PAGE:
A Montana Medical Cannabis Patient’s Introductory Guide to the Black Market


Montana is, as of June 1, 2011; issuing medical marijuana patient cards and renewals under emergency rules written by the DPHHS until July 1 when new regulations under SB 423 take effect. A troubling muddle of statements, clarifications, and retractions, Montana’s medical cannabis program is as confusing as ever and patients are looking for answers. Barring successful legal intervention prior to the new law’s inception, all patients will lose their current caregiver.  The patients who aren’t currently growing cannabis (I-148 allowed patients to grow their own in addition to selecting a caregiver to grow 6 plants on the patient’s behalf) will be forced to suffer needlessly until they either locate a altruistic nanny-approved grower (growers cannot be paid, all product is free) approved by the state or successfully complete the growth cycle of the plant (up to 6 months).

As transparency in the cannabis trade ends, illegal drug dealers across the state are expected to benefit from the new regulations. They are silently celebrating, raising prices, and preparing to retrieve the market share previously lost to the state’s legal medical cannabis industry. Many patients will inevitably turn to this segment of the population out of desperation and necessity.  Some already have after federal agencies began raiding Montana caregivers March 14, 2011. Stoners often find that locating a reliable and trustworthy black market purveyor of illegal substances is challenging so imagine the difficulty for Montana’s average stage IV elderly cancer patient.  Doing business with someone who operates in the illicit underworld presents many challenges which inspire me to offer the advice listed below. Note: Authorities in Montana have most likely provided confidential patient records/information to federal agencies.  At the very least, the state has failed to protect patients when federal agents have seized such records.  The federal government has been very inconsistent regarding marijuana policy and fewer patients are willing to expose themselves to the increased risk involved with becoming a cardholder. 

  • Contribute to MTCIA.  Hopefully someday, as a result of the group’s work, you won’t be forced to conduct clandestine transactions in dark alleys.  Considering you are suffering from a debilitating disease, you may be dead by that time, unfortunately.
  • Be discrete. If you absolutely must use the telephone, always operate on the assumption that it is tapped.  Don’t text or leave incriminating voice mail messages and don’t save the dealer’s number in your phone as “weed boy”.  If you must include “weed boy” in your contact list, consider using a legislator’s phone number for that contact.
  • Be polite.  Don’t complain about the price, you aren’t buying a used car. Blame prohibition, Montana’s 62nd legislature, or specifically, Senator Jeff Essmann for inflated prices.  Don’t be demanding.  Although Montana’s marijuana dealers aren’t typically murderous thugs, there are always exceptions and it is in your best interest to be friendly.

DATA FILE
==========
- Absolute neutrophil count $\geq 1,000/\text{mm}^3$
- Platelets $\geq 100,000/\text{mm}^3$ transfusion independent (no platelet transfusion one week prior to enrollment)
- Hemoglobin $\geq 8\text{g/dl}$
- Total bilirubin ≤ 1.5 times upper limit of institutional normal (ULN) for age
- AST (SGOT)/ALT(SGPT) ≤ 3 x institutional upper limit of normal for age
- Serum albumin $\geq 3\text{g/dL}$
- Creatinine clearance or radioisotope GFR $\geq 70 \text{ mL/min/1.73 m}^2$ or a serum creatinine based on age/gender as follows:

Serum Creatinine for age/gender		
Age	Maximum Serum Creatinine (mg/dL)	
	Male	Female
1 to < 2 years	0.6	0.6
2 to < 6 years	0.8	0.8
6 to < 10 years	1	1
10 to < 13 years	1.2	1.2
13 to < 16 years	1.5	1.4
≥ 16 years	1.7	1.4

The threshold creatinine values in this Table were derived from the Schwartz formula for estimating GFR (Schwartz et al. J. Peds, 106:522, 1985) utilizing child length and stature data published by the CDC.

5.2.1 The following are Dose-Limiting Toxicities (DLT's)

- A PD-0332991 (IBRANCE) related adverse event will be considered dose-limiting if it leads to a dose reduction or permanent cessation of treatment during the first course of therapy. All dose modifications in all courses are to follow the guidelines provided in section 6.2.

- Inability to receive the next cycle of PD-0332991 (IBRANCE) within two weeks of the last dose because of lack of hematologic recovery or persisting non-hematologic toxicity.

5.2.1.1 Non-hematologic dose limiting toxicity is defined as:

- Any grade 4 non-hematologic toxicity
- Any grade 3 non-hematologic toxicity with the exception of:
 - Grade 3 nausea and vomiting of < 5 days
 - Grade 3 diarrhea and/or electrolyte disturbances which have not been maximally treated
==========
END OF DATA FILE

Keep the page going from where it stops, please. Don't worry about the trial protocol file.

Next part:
•  Transactions require cash unless alternate arrangements have been made. Have exact change. No money back guarantees, no returns.  Trading for sex isn’t typical in the marijuana world, contrary to the testimony of Montana’s legislators.  When you prostitute yourself for cannabis, you are simply a slut.  Period.
  •  If you find a prompt, accommodating dealer who provides a good quality product at an acceptable price, consider yourself fortunate.  Tipping isn’t customary nor is it expected although it could definitely contribute to a copacetic (for some reason many dealers use that word) relationship with your new friend.
  • Lower your expectations.  Your experience will be nothing like a visit to your old dispensary.  Your dealer will probably not be punctual, so be patient. You will have fewer, if any; strain choices.
  • You may want to invest in a digital scale.  Ideally, the dealer will weigh the quantity in your presence, but if nothing else, weigh it when you get home.
  • If you are desperate, one-time transaction drug dealers can be located at jam band (Widespread Panic, The Allman Brothers, etc) shows and festivals.  Vendors often sell delicious medibles (cannabis cheesecake, anyone?) in addition to medicine and cool stoner accessories.  Arrive early (and I’m talking HOURS early) to hang out on the lot prior to the event.  Listen for  the words “nuggets”, “kind bud” , “phatty nugs”, “headies”, etc.  This may be difficult if you are elderly or disabled due to your disease.  Perhaps you could ask a legislator to assist, if this is the case.
  • Although possession of larger quantities carries the risk of higher penalties, the fewer transactions you have with a dealer, the better. Except in cases like this.  Often the price is significantly lower in bulk as well.  Montana’s cartel members who have amassed a surplus choose to bury it in a van in their backyard.
  • Don’t deal with anyone under 18.  Ever. No matter what he/she is willing to do for just a taste of your medicine.

This is by no means a comprehensive or exhaustive list and should not be considered an endorsement of illegal activity.